Maps and Atlases - Perch Patchwork (Cover Artwork)
Staff Review

Maps and Atlases

Perch Patchwork (2010)


Maps & Atlases built a years-long buzz with their sprightly, outre math pop/rock that reminded us of a time before Minus the Bear went all in on the coked-up sex party thing. But even M&A themselves seemed to carry a desire to explore more pop-oriented structures, and the company they're keeping with Barsuk makes that all the more logical. The band's label debut and long-awaited first full-length, Perch Patchwork leaves behind the easier categorization of their yore and sprawls out greater to a certain success. This time around, the band have a greater concentration on styles that only lightly littered their past endeavors, pillaging larger cues from Afro-pop, folk, indie and, yes, of course, math pop/rock. And it's all splayed across an album that sounds earthier and more organic than usual.

Vocalist/guitarist Dave Davison is lobbing a softball for remarks when he sings the first real line of the album (some "la la"s usher in the album on opener "Will") in "The Charm": "I don't think there is a sound that I hate more / than the sound of your voice." But Davison's own voice is really a unique, refreshing one, a froggier, higher-pitched David Byrne of sorts. Layers of drums are piled to an increasingly staggering degree in this particular track, and it better sets the tone for the quietly complex polyrhythms driving the rest of the record.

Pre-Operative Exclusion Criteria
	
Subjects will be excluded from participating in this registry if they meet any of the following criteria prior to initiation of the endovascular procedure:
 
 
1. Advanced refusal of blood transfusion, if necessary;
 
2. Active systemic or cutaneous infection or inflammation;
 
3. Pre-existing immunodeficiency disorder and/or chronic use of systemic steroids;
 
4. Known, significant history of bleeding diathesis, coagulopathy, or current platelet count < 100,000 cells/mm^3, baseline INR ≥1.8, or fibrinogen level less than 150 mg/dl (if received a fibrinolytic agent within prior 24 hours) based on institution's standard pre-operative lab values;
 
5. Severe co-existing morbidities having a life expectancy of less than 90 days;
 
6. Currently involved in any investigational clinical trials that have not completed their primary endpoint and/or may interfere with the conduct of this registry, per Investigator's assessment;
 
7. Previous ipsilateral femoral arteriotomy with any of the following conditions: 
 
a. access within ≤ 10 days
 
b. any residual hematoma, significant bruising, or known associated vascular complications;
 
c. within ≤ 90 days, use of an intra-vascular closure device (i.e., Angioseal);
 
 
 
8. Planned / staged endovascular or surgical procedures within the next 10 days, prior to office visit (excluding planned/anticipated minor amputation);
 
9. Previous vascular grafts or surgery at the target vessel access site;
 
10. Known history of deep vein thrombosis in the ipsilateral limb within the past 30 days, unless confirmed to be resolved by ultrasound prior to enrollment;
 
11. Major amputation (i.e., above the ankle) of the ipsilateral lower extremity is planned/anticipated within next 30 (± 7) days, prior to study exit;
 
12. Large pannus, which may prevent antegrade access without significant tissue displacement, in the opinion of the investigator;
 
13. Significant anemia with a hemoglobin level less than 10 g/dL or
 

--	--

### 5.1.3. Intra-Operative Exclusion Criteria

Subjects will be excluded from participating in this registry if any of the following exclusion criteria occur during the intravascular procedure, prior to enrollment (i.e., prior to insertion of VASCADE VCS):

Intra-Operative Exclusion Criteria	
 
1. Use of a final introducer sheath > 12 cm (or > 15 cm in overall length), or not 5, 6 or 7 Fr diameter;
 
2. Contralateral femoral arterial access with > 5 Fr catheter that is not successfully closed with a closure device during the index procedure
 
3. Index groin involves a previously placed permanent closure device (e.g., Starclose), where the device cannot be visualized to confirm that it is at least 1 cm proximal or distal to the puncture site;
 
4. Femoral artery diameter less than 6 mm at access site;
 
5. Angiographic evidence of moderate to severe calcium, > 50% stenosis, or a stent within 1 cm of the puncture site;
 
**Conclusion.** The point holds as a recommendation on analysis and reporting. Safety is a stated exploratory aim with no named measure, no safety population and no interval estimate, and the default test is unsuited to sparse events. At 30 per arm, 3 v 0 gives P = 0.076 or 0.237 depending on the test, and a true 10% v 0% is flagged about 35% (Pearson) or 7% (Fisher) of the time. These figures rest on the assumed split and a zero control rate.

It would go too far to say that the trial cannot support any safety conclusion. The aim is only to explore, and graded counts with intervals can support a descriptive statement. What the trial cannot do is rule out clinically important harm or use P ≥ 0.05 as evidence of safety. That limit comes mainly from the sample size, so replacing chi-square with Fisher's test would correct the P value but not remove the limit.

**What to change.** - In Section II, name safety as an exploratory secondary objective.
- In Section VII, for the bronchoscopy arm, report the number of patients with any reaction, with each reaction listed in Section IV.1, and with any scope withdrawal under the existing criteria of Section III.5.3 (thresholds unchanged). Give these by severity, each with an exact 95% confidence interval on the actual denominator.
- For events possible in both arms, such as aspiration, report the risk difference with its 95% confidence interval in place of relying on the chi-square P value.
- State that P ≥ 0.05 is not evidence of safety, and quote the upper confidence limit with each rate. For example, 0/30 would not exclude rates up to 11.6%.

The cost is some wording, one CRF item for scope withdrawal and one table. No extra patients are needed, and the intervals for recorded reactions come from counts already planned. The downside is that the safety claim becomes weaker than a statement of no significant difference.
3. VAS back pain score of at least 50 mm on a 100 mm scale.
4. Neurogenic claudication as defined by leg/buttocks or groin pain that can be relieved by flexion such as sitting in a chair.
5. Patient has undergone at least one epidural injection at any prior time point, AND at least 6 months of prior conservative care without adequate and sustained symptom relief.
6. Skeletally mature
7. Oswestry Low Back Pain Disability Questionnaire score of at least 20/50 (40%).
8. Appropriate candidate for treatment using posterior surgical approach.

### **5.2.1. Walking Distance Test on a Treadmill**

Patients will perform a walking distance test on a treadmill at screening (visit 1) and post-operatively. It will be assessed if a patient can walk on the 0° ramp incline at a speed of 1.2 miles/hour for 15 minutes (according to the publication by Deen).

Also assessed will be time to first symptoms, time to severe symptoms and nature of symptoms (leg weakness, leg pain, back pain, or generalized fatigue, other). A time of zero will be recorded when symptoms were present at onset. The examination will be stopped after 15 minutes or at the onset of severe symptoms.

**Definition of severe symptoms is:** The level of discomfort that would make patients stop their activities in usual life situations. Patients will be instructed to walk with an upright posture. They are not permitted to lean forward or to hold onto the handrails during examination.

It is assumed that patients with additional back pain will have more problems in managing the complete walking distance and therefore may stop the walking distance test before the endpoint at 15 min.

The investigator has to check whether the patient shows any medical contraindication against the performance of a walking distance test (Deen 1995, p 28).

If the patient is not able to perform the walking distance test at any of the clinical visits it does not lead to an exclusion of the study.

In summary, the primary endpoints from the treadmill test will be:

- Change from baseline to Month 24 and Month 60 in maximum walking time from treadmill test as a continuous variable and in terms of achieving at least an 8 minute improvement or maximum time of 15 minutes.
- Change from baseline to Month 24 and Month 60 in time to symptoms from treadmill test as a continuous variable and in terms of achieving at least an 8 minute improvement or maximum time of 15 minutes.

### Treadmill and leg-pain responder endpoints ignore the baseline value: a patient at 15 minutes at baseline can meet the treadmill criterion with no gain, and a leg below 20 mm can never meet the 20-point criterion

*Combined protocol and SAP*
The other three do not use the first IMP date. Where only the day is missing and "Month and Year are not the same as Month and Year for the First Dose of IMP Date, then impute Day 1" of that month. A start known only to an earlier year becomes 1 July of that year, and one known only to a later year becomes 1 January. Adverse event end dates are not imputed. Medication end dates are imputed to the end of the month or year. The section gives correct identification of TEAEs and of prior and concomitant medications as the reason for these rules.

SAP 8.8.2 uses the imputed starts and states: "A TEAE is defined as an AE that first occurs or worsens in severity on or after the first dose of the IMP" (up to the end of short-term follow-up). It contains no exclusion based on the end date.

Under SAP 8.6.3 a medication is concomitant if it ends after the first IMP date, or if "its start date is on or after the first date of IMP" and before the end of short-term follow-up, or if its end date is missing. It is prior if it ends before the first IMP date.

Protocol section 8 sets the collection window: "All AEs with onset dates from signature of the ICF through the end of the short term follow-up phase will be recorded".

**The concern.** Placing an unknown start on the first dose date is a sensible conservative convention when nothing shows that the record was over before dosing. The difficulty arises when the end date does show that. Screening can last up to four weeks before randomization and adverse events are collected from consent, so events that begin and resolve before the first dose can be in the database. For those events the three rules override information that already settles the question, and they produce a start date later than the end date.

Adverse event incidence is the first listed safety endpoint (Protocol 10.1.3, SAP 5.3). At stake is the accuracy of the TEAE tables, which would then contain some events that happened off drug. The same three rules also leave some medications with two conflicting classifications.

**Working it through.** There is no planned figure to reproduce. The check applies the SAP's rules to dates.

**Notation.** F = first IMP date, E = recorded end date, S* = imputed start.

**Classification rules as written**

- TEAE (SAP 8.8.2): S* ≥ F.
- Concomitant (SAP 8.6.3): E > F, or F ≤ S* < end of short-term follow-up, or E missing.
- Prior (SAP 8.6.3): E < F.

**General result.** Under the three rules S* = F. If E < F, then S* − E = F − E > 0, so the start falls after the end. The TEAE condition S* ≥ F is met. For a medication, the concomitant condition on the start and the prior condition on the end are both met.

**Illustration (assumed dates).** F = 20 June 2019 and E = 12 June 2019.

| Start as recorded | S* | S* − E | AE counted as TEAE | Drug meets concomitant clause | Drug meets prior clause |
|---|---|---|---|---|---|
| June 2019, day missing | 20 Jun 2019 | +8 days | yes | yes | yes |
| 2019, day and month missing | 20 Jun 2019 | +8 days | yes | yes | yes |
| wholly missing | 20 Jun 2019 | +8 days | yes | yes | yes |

"Israeli Caves" offers some of the front half's prettier and more memorable moments, with backing female group vocals straight out of Graceland, a steady click-on-the-rim/kick drum combo, acoustic fingertapping and Davison testing out his vocal highs. It's a major-key, majorly loaded affair that momentarily feels Christmas-y and consistently sounds huge yet crisp at the same time. Maybe it's just that the band share a similar stable of influences, but "Banished Be Cavalier" has that Vampire Weekend-esque baroque feel, while a more directly Graceland-ish guitar tone does bubble up in "Pigeon."

No matter the occasional flagrant similarity, there's enough originality--as well as technicality and quirk-laden melody--to make Perch Patchwork both an enjoyable debut and a respectable progression for the Chicago act. It's simple arithmetic, really.

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